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Major Changes on July 1, 2020 for Flood Prevention and Protection in Virginia

July 7, 2020 | Environmental Law

2019 saw ever-increasing amounts of flooding throughout the state of Virginia. The 2019 report issued by The Center for Climate Integrity predicts a cost of $31B to armor areas of the Virginia coastline with seawalls to protect public infrastructure from sea level rise. The situation in Virginia is fourth-worst in the nation, behind Florida, Louisiana and North Carolina. This same report fixes the cost for the City of Virginia Beach at $1.7B, third-worst among all cities in the nation, behind Jacksonville, Florida and New York City. As the number of flooding events and the related costs of flooding continue to rise, voters throughout the state are looking for ways to help reduce flood risks in their communities. A recent study found that 84% of registered voters are in favor of state funding to reduce flooding in Virginia. How could it be otherwise? Individual Virginians cannot pull $31B out of their pockets. The February 2020 issue of CoastalVirginiaMag.com quoted me at length in its feature article, Rising Sea Levels Cause Major Problems for Homeowners, to explain the many costs that the average homeowner in coastal Virginia already pays as a result of sea-level rise and flooding.

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SB 320 - The Virginia Community Flood Preparedness Fund

Earlier this year, Virginia State Senator Lynwood Lewis introduced Senate Bill 320 (“SB 320”) that amended the Virginia Shoreline Resiliency Fund to fund flood prevention and protection projects and studies. SB 320 was identical to House Bill 22 (“HB 22”). 61% of voters were in favor of providing at least $50 million to the fund. In April 2020, SB 320 was passed by the General Assembly.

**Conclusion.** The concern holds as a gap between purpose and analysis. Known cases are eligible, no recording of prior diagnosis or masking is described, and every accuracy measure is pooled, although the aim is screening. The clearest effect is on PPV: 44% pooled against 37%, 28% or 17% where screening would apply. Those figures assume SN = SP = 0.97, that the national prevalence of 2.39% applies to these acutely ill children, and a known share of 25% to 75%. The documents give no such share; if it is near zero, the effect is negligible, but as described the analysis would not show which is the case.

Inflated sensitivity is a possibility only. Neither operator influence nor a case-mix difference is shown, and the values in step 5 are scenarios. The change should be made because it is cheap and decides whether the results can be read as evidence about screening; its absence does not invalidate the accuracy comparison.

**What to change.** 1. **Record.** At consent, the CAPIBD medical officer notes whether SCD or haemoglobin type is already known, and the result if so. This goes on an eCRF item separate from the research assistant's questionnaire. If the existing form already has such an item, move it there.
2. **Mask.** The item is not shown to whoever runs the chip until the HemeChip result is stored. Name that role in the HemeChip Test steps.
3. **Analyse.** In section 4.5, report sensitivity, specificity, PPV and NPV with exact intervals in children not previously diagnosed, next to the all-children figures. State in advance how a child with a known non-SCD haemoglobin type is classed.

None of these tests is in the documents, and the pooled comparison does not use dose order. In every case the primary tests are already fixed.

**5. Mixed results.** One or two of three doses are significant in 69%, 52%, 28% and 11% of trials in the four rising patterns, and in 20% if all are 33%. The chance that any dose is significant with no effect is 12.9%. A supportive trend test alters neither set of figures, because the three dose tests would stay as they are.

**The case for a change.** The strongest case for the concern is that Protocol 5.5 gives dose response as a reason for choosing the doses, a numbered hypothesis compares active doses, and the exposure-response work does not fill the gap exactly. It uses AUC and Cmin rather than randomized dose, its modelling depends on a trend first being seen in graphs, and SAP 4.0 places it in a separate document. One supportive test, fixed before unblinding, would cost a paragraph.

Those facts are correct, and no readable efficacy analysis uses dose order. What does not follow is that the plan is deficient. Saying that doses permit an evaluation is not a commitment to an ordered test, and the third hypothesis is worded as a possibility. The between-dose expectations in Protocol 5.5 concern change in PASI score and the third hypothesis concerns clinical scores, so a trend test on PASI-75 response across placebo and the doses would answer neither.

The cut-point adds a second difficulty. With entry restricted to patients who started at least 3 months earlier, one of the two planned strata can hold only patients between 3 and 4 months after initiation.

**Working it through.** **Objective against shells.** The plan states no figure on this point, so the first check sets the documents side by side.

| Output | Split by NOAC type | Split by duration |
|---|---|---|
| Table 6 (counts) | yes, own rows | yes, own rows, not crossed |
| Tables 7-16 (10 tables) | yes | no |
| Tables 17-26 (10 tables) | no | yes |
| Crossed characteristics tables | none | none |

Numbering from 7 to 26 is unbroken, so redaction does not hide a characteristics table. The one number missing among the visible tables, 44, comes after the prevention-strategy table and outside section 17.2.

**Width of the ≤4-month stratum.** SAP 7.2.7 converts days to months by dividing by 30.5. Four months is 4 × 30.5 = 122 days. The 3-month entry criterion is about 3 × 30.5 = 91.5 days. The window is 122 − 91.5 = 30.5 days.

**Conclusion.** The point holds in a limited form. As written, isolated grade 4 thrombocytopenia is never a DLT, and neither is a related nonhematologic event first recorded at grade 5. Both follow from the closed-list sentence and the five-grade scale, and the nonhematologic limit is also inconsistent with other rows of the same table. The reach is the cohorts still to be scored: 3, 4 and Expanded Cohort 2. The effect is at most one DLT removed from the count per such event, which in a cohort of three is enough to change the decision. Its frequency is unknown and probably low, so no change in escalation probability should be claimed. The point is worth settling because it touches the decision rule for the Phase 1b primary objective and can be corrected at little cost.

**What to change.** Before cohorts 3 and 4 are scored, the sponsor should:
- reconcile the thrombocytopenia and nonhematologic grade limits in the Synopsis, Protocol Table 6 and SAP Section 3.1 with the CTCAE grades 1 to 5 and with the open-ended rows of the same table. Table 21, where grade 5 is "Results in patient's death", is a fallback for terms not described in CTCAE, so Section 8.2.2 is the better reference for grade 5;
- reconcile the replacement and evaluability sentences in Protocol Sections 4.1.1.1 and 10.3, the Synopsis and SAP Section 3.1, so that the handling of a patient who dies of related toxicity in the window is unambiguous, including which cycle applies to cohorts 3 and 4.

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SB 320 Delivers Several Big Changes

The Virginia Shoreline Resiliency Fund was a law that looked great on paper but never amounted to much because it was never funded. Because of SB 320, the fund is now renamed as the Virginia Community Flood Preparedness Fund and there is now a “permanent and perpetual fund” to enhance flood prevention, flood protection, andcoastal resilience. Put simply, providing funding means that Virginia is now serious about tackling the issue. In addition to the usual sources of revenue, the General Assembly authorized the Fund to receive revenue generated by the sale of emissions allowances and revenue from federal grants. Let’s talk for a moment about revenue generated by sale of emissions allowances. In another major legislative accomplishment, the 2020 General Assembly session enacted the Clean Energy and Flood Preparedness Act through which Virginia becomes a full participant in the Regional Greenhouse Gas Initiative (RGGI), a cap-and-trade program to reduce emissions from fossil fuel plants. The Virginia DEQ website describes the operation of this important cap-and-trade program. Dollars generated from the sale of the RGGI emissions allowances are available to seed and sustain the Virginia Community Flood Preparedness Fund. Money remaining in the Fund at the end of the fiscal year does not revert to the general fund but instead remains in the Fund for use in future years.